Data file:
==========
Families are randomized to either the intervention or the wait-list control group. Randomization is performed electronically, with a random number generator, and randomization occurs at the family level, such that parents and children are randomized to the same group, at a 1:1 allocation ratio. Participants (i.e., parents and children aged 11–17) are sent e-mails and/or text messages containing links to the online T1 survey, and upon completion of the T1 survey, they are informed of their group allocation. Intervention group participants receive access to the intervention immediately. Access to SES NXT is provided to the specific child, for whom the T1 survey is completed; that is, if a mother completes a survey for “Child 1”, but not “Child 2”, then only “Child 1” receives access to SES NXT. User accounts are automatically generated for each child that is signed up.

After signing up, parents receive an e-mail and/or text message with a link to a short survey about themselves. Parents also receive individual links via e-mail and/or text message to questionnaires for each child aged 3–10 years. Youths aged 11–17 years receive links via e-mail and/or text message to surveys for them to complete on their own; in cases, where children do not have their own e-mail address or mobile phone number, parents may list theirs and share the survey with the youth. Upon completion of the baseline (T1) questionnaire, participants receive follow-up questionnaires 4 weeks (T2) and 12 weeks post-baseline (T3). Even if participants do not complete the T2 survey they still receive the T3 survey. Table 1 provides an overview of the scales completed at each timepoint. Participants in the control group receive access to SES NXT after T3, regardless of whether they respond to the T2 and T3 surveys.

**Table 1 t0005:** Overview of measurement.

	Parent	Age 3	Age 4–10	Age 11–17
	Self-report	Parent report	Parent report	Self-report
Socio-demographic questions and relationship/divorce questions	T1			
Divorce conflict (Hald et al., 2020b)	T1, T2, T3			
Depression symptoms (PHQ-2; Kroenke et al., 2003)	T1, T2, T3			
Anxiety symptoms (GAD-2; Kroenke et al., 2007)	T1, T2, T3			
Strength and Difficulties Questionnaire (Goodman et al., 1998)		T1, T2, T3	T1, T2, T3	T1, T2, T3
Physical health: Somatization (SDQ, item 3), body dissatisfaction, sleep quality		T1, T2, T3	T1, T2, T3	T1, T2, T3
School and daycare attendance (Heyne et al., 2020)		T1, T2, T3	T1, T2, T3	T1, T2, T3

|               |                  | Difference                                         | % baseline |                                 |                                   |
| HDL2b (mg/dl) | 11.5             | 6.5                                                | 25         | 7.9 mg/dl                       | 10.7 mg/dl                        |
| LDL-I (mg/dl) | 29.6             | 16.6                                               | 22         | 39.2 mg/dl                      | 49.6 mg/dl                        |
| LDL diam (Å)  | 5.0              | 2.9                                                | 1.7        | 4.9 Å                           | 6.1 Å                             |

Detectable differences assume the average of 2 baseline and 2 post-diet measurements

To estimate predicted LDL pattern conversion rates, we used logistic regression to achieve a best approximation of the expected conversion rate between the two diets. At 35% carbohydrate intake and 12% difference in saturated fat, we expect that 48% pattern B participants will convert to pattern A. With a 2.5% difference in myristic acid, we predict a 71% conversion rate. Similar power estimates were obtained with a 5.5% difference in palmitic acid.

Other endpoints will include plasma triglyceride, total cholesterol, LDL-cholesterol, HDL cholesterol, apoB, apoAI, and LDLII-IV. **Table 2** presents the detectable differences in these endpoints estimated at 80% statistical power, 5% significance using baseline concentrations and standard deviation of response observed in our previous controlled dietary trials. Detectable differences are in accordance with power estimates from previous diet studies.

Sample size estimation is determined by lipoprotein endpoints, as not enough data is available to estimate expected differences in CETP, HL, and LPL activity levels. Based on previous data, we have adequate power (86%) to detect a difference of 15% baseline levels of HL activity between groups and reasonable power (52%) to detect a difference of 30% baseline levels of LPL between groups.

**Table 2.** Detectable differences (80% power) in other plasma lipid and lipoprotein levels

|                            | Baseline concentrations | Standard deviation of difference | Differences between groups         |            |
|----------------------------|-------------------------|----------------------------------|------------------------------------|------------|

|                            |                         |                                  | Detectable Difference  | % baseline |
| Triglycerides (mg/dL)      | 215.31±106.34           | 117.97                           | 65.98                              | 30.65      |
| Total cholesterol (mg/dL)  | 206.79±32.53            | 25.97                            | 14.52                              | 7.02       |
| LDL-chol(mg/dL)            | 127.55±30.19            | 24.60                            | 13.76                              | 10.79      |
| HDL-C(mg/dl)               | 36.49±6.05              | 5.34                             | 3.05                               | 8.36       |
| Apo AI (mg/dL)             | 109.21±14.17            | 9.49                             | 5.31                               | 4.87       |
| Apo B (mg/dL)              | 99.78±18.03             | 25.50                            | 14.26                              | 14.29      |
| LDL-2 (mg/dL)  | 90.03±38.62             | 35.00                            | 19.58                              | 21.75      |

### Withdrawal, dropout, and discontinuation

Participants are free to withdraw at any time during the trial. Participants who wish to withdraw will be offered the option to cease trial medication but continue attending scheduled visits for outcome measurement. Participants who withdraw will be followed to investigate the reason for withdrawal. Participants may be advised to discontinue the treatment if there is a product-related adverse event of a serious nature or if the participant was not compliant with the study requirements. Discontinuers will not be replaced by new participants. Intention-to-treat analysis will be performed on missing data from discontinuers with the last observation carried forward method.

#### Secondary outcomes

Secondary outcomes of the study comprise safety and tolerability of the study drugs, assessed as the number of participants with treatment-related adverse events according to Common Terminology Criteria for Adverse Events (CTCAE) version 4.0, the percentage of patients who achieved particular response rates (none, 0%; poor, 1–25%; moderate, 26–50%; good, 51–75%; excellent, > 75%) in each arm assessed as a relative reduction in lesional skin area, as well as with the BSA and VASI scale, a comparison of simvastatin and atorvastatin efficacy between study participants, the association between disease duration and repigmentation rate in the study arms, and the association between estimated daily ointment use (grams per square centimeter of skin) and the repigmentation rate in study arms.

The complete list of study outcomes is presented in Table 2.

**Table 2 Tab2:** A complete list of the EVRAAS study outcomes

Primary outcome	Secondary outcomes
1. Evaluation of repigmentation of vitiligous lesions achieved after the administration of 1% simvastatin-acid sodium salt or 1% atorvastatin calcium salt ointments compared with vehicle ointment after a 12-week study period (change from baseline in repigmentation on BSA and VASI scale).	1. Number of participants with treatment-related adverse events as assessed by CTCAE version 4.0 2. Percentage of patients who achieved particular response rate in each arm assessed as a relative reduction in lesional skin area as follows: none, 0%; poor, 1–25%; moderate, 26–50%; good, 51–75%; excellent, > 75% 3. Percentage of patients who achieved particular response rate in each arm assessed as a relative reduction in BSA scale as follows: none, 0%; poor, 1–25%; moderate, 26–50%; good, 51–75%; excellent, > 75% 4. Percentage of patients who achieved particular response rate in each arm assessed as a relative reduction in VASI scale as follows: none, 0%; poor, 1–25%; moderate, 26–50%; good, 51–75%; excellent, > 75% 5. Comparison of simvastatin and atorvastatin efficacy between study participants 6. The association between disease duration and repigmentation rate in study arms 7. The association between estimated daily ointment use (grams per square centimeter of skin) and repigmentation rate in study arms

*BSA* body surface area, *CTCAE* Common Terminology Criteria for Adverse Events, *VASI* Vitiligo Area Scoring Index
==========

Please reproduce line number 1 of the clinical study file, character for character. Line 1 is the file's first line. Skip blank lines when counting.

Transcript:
Families are randomized to either the intervention or the wait-list control group. Randomization is performed electronically, with a random number generator, and randomization occurs at the family level, such that parents and children are randomized to the same group, at a 1:1 allocation ratio. Participants (i.e., parents and children aged 11–17) are sent e-mails and/or text messages containing links to the online T1 survey, and upon completion of the T1 survey, they are informed of their group allocation. Intervention group participants receive access to the intervention immediately. Access to SES NXT is provided to the specific child, for whom the T1 survey is completed; that is, if a mother completes a survey for “Child 1”, but not “Child 2”, then only “Child 1” receives access to SES NXT. User accounts are automatically generated for each child that is signed up.